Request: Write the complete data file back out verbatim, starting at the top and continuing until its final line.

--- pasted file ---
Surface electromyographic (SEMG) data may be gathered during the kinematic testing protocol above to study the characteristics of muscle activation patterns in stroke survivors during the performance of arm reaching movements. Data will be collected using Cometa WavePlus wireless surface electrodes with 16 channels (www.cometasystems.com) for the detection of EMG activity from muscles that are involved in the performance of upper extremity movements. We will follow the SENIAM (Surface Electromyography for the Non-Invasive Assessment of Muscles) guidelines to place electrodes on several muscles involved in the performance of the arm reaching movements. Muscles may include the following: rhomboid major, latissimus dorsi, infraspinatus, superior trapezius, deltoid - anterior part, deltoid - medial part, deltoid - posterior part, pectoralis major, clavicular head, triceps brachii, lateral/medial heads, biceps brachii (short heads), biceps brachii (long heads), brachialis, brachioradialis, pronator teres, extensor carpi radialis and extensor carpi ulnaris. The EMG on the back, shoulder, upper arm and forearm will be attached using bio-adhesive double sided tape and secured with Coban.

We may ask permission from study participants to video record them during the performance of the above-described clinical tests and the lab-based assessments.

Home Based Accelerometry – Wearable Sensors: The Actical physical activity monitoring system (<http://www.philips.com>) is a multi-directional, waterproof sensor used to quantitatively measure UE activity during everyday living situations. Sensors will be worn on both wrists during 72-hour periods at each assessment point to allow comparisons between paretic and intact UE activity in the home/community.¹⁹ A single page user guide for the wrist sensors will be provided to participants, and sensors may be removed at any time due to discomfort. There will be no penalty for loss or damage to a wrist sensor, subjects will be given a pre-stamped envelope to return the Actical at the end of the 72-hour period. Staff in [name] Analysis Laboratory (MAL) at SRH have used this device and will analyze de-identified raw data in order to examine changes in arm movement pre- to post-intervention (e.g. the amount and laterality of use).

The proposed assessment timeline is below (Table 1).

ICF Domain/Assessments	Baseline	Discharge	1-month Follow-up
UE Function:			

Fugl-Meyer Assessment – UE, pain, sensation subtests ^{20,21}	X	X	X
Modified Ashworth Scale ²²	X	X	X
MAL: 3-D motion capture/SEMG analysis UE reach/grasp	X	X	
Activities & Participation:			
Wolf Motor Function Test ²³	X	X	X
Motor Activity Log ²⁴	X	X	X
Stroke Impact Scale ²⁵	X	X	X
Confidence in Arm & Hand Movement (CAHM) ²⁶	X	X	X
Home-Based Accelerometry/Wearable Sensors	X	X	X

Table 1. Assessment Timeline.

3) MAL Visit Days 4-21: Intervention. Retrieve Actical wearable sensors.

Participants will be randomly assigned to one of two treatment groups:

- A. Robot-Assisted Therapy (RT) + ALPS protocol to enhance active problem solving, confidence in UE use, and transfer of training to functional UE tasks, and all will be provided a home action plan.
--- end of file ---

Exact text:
Surface electromyographic (SEMG) data may be gathered during the kinematic testing protocol above to study the characteristics of muscle activation patterns in stroke survivors during the performance of arm reaching movements. Data will be collected using Cometa WavePlus wireless surface electrodes with 16 channels (www.cometasystems.com) for the detection of EMG activity from muscles that are involved in the performance of upper extremity movements. We will follow the SENIAM (Surface Electromyography for the Non-Invasive Assessment of Muscles) guidelines to place electrodes on several muscles involved in the performance of the arm reaching movements. Muscles may include the following: rhomboid major, latissimus dorsi, infraspinatus, superior trapezius, deltoid - anterior part, deltoid - medial part, deltoid - posterior part, pectoralis major, clavicular head, triceps brachii, lateral/medial heads, biceps brachii (short heads), biceps brachii (long heads), brachialis, brachioradialis, pronator teres, extensor carpi radialis and extensor carpi ulnaris. The EMG on the back, shoulder, upper arm and forearm will be attached using bio-adhesive double sided tape and secured with Coban.

We may ask permission from study participants to video record them during the performance of the above-described clinical tests and the lab-based assessments.

Home Based Accelerometry – Wearable Sensors: The Actical physical activity monitoring system (<http://www.philips.com>) is a multi-directional, waterproof sensor used to quantitatively measure UE activity during everyday living situations. Sensors will be worn on both wrists during 72-hour periods at each assessment point to allow comparisons between paretic and intact UE activity in the home/community.¹⁹ A single page user guide for the wrist sensors will be provided to participants, and sensors may be removed at any time due to discomfort. There will be no penalty for loss or damage to a wrist sensor, subjects will be given a pre-stamped envelope to return the Actical at the end of the 72-hour period. Staff in [name] Analysis Laboratory (MAL) at SRH have used this device and will analyze de-identified raw data in order to examine changes in arm movement pre- to post-intervention (e.g. the amount and laterality of use).

The proposed assessment timeline is below (Table 1).

ICF Domain/Assessments	Baseline	Discharge	1-month Follow-up
UE Function:			

Fugl-Meyer Assessment – UE, pain, sensation subtests ^{20,21}	X	X	X
Modified Ashworth Scale ²²	X	X	X
MAL: 3-D motion capture/SEMG analysis UE reach/grasp	X	X	
Activities & Participation:			
Wolf Motor Function Test ²³	X	X	X
Motor Activity Log ²⁴	X	X	X
Stroke Impact Scale ²⁵	X	X	X
Confidence in Arm & Hand Movement (CAHM) ²⁶	X	X	X
Home-Based Accelerometry/Wearable Sensors	X	X	X

Table 1. Assessment Timeline.

3) MAL Visit Days 4-21: Intervention. Retrieve Actical wearable sensors.

Participants will be randomly assigned to one of two treatment groups:

- A. Robot-Assisted Therapy (RT) + ALPS protocol to enhance active problem solving, confidence in UE use, and transfer of training to functional UE tasks, and all will be provided a home action plan.